At the drop of a hat, the dutiful villagers again ceased the milking of animals, the planting of crops, and other daily routines. They drove the woolyfloofs from their split-rail pens.

But the pestiferous niblings, while small in stature, possessed the tenacity of terriers. They bared their fangs, swiped with their claws, and snurfled most defiantly.

The larger but timid woolyfloofs bleated and fled pell-mell. Or was it helter-skelter? Higgledy-piggledy? I can never keep those straight.

The niblings resumed their depredations, while hapless villagers scrambled to recover their errant livestock. 

“Wobius!” they cried. “When shall we be free of the pestiferous niblings?”

Third time's the charm. “Shall I rid you of these rodents?” I hailed the mayor, spreading my arms.

Emotions played out on his face like a stage performance. Eventually, he grinned, which I found strangely disconcerting. “Very well. Name your price, minstrel.”

“I shall wipe out your pests in exchange for ... cue dramatic music ... your bretona birds,” I said, pointing at the one perched on his head. My fame would soar as the only minstrel this side of the Great River with a personal gaggle of bretona birds. Or was it a convocation? Parliament? Regardless, in a pinch they could serve as lunch. There I go again, thinking about food.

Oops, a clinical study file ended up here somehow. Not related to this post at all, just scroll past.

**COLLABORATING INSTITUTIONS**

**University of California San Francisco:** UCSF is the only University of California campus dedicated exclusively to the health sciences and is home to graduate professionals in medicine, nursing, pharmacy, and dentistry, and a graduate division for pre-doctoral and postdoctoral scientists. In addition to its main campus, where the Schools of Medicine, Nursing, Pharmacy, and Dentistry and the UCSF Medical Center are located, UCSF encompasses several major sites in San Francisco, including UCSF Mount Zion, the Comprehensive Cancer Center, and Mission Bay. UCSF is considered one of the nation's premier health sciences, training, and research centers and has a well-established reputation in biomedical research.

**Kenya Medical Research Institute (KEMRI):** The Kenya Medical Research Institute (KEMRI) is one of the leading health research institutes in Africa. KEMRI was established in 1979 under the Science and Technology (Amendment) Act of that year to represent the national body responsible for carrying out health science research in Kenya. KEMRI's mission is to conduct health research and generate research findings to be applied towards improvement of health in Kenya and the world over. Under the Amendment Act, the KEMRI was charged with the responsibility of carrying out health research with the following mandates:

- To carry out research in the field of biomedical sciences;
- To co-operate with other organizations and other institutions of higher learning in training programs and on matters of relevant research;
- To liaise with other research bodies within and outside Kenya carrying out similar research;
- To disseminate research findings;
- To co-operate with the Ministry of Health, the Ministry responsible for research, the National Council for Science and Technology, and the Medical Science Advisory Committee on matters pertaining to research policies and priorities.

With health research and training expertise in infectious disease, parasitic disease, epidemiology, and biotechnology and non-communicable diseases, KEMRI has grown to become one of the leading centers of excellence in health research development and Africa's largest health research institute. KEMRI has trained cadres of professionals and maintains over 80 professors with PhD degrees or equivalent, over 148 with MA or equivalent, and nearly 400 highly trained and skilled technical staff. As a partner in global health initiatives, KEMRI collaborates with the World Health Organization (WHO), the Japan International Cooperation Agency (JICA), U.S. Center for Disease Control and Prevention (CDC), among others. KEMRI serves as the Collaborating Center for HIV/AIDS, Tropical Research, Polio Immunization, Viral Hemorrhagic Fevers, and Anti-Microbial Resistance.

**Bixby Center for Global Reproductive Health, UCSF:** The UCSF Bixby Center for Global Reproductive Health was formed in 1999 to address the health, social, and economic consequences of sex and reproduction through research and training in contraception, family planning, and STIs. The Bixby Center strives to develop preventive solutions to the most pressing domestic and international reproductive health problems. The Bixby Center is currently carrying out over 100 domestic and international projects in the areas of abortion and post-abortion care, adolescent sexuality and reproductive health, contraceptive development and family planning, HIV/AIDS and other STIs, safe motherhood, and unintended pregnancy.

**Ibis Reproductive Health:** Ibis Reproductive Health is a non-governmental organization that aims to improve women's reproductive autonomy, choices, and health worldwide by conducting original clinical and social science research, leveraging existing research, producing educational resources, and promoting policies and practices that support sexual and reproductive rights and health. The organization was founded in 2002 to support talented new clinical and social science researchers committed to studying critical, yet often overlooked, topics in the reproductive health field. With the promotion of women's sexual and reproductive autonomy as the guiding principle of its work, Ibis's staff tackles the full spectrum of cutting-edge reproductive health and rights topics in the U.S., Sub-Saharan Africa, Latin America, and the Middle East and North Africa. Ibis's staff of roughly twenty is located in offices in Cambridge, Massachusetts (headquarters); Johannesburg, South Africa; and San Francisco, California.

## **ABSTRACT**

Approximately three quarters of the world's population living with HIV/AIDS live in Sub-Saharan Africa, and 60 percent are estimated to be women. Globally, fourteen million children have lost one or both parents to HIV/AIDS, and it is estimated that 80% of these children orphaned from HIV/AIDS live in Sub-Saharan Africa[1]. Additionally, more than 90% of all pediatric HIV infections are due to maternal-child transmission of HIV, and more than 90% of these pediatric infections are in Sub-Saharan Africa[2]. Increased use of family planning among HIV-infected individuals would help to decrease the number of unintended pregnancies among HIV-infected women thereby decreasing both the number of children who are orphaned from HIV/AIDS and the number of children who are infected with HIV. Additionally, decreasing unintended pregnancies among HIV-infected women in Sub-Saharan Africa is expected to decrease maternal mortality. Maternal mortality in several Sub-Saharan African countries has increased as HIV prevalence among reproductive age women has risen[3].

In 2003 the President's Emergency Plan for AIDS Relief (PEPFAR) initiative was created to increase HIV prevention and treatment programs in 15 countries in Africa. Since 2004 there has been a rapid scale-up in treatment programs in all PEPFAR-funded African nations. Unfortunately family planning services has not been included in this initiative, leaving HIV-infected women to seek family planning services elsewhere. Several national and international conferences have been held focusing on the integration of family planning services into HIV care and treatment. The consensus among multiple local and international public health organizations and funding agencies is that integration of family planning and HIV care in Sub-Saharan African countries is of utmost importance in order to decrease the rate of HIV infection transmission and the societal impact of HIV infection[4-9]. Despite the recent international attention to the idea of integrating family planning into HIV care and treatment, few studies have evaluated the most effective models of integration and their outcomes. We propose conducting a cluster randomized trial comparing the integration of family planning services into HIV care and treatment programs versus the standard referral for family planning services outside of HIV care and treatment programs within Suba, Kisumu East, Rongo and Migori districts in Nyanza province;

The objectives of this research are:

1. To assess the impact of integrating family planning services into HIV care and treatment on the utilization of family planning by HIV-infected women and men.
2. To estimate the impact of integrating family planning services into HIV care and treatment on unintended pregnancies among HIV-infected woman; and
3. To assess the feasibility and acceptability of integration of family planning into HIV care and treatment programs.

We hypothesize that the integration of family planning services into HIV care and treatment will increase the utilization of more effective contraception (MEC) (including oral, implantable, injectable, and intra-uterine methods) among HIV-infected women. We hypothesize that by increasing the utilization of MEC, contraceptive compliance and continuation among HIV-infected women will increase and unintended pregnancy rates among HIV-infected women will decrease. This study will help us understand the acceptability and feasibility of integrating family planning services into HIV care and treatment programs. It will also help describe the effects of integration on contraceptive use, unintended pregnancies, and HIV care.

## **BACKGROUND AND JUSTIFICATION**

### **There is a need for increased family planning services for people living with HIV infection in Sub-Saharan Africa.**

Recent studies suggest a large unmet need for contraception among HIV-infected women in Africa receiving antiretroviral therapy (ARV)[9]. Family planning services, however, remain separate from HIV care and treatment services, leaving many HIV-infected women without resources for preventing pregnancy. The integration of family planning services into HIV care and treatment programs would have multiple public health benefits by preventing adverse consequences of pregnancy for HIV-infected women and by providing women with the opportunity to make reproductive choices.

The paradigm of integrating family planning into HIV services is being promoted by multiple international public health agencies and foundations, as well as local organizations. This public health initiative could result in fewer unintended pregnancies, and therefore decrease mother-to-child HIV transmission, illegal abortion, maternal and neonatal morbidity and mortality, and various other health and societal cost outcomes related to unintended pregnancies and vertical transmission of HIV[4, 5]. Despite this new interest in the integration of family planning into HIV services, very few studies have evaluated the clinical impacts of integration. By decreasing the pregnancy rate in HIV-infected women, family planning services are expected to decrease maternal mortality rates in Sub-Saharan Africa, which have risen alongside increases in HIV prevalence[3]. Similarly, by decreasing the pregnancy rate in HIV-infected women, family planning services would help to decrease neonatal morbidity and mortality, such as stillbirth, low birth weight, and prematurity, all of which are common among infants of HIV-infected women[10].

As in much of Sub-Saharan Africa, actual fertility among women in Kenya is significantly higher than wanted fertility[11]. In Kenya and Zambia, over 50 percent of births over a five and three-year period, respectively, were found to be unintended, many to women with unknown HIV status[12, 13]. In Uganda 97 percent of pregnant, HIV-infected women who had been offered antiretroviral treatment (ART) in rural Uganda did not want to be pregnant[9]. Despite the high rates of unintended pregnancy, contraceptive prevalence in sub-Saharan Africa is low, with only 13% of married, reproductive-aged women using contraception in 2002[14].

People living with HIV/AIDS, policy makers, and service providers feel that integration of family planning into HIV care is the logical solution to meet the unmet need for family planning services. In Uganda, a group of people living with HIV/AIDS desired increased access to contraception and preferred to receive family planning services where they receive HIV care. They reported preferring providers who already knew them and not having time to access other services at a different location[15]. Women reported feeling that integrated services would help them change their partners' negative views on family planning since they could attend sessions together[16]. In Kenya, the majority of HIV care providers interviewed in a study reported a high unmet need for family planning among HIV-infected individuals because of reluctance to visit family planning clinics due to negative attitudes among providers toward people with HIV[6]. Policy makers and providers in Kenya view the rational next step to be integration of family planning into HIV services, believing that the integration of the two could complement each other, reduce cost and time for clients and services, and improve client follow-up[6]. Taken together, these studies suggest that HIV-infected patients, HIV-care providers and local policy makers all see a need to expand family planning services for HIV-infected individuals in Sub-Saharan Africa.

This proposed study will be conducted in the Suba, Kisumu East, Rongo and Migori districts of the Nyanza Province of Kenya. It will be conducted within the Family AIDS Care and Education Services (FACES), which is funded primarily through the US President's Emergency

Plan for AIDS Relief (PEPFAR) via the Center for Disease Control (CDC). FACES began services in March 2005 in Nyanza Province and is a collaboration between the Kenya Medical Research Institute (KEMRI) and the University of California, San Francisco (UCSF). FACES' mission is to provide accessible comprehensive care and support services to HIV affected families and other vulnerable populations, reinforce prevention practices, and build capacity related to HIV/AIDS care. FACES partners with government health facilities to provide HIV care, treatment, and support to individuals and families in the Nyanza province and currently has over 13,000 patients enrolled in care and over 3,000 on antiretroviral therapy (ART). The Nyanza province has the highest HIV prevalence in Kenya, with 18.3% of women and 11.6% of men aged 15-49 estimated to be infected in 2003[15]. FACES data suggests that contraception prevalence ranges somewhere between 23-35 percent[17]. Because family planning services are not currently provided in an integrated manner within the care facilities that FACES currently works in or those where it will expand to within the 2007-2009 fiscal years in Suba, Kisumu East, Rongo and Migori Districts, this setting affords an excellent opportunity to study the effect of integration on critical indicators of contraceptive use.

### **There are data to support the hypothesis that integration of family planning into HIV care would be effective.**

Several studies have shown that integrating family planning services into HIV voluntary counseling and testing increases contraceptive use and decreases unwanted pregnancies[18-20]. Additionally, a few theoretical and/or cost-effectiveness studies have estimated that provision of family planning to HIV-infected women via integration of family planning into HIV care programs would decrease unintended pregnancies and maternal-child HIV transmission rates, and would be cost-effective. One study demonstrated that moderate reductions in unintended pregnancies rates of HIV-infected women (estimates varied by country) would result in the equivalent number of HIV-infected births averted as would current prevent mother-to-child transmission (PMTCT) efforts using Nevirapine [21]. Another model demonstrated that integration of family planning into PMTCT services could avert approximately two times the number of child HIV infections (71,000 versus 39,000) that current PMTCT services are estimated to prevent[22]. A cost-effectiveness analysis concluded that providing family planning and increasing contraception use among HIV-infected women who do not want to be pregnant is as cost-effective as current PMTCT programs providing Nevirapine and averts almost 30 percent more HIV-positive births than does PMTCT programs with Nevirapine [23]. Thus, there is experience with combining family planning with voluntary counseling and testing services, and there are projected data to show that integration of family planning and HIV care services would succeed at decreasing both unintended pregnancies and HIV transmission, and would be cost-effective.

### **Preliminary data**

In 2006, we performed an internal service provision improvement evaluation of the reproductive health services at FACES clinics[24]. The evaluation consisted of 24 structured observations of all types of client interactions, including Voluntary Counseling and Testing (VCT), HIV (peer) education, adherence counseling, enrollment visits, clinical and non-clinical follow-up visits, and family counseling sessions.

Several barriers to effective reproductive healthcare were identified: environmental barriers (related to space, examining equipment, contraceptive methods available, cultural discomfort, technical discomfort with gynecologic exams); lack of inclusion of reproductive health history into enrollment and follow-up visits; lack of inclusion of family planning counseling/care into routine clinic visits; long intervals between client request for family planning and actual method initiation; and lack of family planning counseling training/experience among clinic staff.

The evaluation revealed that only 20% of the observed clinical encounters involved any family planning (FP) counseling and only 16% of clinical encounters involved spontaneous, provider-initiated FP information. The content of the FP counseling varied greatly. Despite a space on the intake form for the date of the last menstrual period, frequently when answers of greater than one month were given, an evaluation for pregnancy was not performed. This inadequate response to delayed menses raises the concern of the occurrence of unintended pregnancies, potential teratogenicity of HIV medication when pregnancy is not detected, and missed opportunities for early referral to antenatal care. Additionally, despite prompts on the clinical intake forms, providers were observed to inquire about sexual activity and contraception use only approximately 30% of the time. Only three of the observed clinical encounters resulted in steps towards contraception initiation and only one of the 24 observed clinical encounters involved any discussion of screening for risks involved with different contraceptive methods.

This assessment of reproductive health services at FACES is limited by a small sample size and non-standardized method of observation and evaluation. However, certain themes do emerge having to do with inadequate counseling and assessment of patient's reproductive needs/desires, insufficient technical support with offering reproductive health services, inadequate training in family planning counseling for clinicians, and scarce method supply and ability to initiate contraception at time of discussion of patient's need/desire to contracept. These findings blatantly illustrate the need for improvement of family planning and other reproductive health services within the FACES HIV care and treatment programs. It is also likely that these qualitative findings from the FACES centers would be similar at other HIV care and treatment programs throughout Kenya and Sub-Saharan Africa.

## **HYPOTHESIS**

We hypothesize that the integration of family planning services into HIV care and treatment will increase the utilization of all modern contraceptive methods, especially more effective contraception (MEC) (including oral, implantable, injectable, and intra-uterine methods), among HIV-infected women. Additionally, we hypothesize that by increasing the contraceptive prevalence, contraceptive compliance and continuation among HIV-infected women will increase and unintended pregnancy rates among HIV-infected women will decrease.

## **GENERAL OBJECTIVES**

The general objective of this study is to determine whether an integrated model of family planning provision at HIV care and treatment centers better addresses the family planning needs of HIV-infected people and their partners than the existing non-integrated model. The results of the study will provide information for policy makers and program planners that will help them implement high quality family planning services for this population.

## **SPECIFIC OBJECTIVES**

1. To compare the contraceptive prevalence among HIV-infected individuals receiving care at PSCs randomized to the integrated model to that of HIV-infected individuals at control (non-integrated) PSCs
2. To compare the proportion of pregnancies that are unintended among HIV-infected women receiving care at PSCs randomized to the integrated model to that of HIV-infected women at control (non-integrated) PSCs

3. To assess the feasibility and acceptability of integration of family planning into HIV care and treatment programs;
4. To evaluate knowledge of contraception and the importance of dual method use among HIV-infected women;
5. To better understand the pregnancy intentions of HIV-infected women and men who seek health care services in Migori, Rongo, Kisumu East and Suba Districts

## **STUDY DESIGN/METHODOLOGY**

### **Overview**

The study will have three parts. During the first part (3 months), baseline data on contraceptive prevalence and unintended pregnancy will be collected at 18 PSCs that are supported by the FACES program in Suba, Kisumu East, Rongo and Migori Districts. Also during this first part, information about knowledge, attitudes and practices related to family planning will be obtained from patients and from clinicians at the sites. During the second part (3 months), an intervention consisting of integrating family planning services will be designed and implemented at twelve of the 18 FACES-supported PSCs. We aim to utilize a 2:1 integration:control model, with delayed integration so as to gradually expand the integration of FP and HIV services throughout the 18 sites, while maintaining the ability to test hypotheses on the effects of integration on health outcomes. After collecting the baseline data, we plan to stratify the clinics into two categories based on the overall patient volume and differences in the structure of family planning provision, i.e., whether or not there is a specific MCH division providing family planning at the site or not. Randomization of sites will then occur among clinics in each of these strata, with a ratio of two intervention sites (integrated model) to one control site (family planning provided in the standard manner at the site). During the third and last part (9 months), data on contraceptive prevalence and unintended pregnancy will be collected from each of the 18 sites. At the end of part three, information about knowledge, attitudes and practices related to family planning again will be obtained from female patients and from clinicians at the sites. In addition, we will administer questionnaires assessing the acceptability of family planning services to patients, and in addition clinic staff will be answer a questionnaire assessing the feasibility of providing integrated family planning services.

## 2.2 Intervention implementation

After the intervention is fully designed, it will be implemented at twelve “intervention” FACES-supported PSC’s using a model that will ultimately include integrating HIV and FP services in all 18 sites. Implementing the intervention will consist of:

The mayor's eyes bulged, his fists trembled, and his face reddened further, if that were possible. With a visible effort of will, he gradually regained his composure. “A moment,” he sputtered, storming to the center of the square.

Townsfolk crowded round the mayor. They argued in heated whispers, casting glances at me. A lengthy debate ended with the mayor having the last word, a polysyllabic one at that, incrementally raising my estimate of his intelligence.

He approached me and doffed the bird from his head, cradling it with affection. “We cannot abide the pestiferous niblings. But bretona birds are cherished pets, dear to us as children. Will you accept a hogshead of pike as payment?” he asked, hat in hand, you might say. “Our pickled pike are the pride of the province!” he proclaimed.

I tilted my head but did not reply. That was far too low a price to dignify with a response, and in any event, fish, like this fool before me, tend to stink after a couple of days.